Kriel: I’ve never felt better

The absence of rugby has only heightened Jesse Kriel’s sense of motivation, writes JON CARDINELLI in the latest SA Rugby magazine.

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Kriel holds himself to a higher standard. Speak to his teammates and coaches, and they will tell you that the 27-year-old centre – who has played 46 Tests for South Africa – works harder than most.

Handre Pollard has played alongside Kriel at the Junior Boks, the Bulls and the Springboks. ‘He’s a machine,’ the Bok flyhalf says. ‘I don’t know anyone with a stronger work ethic.’

Lood de Jager, another close friend and teammate, offers a prediction. ‘I can see him playing through to the 2027 World Cup. He looks after his body so well. It isn’t an exaggeration to suggest that Jesse will compete at the highest level for a long time yet.’

Kriel considers these endorsements carefully before offering a response. After what transpired in 2020, the outside centre is desperate to play one more Test – let alone another 40.

It’s been 17 months since Kriel last featured for South Africa in the opening game of the 2019 World Cup. A serious hamstring injury cut short his campaign, although he did return to Japan to watch the Boks lift the Webb Ellis Cup.

Then the Covid-19 crisis laid all of South Africa’s grand plans to waste. While most of the top Test teams returned to action during the latter stages of the 2020 season, the Boks remained in international limbo. Meanwhile, Kriel battled for game time at his club, Canon Eagles, as a spike in Covid-19 cases limited matches in Japan’s Top League.

Somehow, Kriel has managed to take all of these disappointments in his stride.

‘That World Cup win is the highlight of my career, even though I was injured for most of the campaign,’ he states emphatically. ‘If you look at that squad, a lot of the players were around four years before. They went through the tough times in 2016 [when the Boks lost a record eight Tests] and then reaped the rewards of the 2019 Rugby Championship and World Cup titles by being resilient and finding solutions.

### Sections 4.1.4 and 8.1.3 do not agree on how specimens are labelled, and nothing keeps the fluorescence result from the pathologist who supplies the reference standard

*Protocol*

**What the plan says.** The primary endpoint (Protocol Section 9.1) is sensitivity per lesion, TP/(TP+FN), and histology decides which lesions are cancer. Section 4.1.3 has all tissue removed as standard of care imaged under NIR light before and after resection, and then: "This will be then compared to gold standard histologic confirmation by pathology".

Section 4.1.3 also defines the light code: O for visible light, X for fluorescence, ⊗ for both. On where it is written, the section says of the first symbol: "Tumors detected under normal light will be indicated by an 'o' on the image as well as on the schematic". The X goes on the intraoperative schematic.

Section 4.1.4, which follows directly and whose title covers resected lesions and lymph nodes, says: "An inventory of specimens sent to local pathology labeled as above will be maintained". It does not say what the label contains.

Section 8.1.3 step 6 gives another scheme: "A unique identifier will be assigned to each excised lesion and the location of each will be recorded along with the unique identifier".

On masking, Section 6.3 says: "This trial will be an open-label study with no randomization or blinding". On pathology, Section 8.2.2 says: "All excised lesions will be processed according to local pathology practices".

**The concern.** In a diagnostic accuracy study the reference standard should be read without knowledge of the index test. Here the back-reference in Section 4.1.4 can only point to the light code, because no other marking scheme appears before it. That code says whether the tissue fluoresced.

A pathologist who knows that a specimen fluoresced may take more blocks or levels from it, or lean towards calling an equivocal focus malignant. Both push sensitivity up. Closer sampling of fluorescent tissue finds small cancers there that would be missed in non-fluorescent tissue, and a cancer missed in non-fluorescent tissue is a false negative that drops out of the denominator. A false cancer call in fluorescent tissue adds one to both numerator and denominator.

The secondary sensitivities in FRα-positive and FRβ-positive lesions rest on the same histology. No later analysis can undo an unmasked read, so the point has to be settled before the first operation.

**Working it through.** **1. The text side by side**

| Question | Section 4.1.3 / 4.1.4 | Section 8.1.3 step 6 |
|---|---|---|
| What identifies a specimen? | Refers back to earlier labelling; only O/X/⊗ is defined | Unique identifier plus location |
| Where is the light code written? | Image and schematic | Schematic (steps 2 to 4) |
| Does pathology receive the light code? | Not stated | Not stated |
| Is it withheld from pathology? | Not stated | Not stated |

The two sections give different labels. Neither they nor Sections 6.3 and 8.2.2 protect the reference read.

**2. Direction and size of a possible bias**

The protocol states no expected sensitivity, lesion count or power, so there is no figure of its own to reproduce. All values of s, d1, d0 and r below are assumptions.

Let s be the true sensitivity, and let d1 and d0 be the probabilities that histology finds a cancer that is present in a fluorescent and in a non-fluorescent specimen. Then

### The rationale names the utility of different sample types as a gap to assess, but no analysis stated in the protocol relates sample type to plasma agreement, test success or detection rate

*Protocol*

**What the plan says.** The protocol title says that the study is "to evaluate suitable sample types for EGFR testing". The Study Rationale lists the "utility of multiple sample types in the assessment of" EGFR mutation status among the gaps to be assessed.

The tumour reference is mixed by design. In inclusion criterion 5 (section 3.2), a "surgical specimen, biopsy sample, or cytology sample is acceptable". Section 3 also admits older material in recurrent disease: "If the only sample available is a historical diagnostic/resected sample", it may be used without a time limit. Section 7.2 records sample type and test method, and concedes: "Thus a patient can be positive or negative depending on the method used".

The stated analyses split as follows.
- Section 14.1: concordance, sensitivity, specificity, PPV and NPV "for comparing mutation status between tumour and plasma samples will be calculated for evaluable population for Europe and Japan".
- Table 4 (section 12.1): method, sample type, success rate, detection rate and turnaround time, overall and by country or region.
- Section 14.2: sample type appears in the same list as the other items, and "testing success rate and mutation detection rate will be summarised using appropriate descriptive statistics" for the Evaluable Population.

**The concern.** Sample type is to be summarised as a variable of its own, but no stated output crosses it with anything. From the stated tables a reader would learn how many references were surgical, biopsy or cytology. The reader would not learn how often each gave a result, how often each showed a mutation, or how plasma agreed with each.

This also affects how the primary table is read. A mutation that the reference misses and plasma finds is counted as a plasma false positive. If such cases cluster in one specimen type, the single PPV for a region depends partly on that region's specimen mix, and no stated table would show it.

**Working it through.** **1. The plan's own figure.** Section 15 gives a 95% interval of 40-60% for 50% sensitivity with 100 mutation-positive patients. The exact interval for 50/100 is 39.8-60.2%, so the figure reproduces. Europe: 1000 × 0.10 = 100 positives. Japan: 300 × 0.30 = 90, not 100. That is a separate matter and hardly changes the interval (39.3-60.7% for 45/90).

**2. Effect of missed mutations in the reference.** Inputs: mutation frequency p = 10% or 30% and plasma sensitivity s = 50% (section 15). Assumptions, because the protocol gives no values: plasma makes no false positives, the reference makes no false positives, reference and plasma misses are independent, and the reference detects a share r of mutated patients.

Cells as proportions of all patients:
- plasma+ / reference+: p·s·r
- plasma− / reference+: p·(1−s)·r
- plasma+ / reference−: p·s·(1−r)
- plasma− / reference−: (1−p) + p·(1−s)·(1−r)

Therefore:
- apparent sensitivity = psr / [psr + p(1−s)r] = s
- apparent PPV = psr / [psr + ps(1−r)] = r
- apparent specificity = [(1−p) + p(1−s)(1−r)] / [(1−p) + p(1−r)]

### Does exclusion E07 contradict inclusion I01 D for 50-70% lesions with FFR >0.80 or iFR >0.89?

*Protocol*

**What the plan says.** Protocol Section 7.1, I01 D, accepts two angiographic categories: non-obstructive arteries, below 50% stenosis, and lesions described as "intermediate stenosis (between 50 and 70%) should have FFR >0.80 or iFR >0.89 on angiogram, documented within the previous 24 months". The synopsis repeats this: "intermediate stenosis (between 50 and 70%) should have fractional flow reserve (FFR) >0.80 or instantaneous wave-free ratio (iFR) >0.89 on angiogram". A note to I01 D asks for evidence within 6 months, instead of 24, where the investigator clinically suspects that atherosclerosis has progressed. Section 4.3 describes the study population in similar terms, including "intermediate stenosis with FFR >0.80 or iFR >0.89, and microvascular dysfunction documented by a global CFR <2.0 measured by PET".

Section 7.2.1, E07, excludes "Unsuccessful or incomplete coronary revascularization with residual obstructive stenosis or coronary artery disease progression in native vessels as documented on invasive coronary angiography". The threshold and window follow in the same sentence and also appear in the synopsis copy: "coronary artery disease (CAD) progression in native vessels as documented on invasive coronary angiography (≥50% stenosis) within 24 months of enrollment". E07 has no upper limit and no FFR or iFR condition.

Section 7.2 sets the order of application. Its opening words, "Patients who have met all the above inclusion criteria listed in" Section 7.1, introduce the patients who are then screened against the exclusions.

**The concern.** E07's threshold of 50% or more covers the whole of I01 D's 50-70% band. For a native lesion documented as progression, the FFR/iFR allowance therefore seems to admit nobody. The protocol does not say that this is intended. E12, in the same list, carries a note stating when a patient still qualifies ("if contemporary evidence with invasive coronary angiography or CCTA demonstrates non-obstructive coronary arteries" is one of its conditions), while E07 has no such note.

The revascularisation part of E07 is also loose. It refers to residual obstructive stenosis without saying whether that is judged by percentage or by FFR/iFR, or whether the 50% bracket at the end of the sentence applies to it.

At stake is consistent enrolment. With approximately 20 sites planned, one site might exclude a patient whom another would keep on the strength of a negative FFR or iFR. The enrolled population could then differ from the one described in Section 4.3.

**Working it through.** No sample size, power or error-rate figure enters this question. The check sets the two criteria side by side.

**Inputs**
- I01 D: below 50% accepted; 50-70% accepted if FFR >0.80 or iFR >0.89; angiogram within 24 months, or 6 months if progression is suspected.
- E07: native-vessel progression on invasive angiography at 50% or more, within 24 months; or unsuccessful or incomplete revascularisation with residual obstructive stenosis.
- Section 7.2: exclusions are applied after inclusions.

‘It was a tough day when I heard that I was being sent home, but it didn’t take too long for me to shift my energy and focus. I have absolutely no regrets about the 2019 World Cup and the way things turned out. I gave my all to the Springbok team wherever I could and the boys did us proud by getting the job done.’

Kriel confirms that the players – some of whom are based in far-flung locations like Japan, France and the United Kingdom – have remained in close contact with the Bok coaches.

‘Rassie Erasmus and Jacques Nienaber have put plans in place before the 2021 Test season. Obviously a lot has happened over the past year and events were out of our control. I’d prefer to focus on what I can control. In the end, I’ve just got to work as hard as I can for the chance to play against the British & Irish Lions.’

When Kriel joined the Bulls in 2014, he promised himself that he would work harder than anyone else in the squad. Eventually, the extra sessions in the gym and on the training field became part his routine.

‘I’m always searching for something else that can make me better,’ he says of his approach to fitness, nutrition and ultimately performance.

‘Don’t get me wrong … there have been few times when a little voice in my head has said, “Maybe you’ve done enough, take the next day or two off.” That’s the kind of mental battle you have with yourself. That’s the challenge.’

The extensive break in 2020 provided him with the chance to participate in a full pre-season programme and he hopes that his recent investment will pay dividends down the line.

‘There’s been a big focus on conditioning and I can honestly say I’ve never felt better in my life. The extra time off has also given me a chance to develop other areas of my game – things I wouldn’t have had time for otherwise.

‘We have a new attacking coach at Canon and he has introduced us to a range of training methods aimed at sharpening our skills. I want to be seen more as a playmaker, so I have to improve my balance and my ability to deliver an attacking kick from either foot. There’s obviously a lot of speed and evasion work. Ultimately I want to gain an edge that will put me in the picture when the Boks select their team.’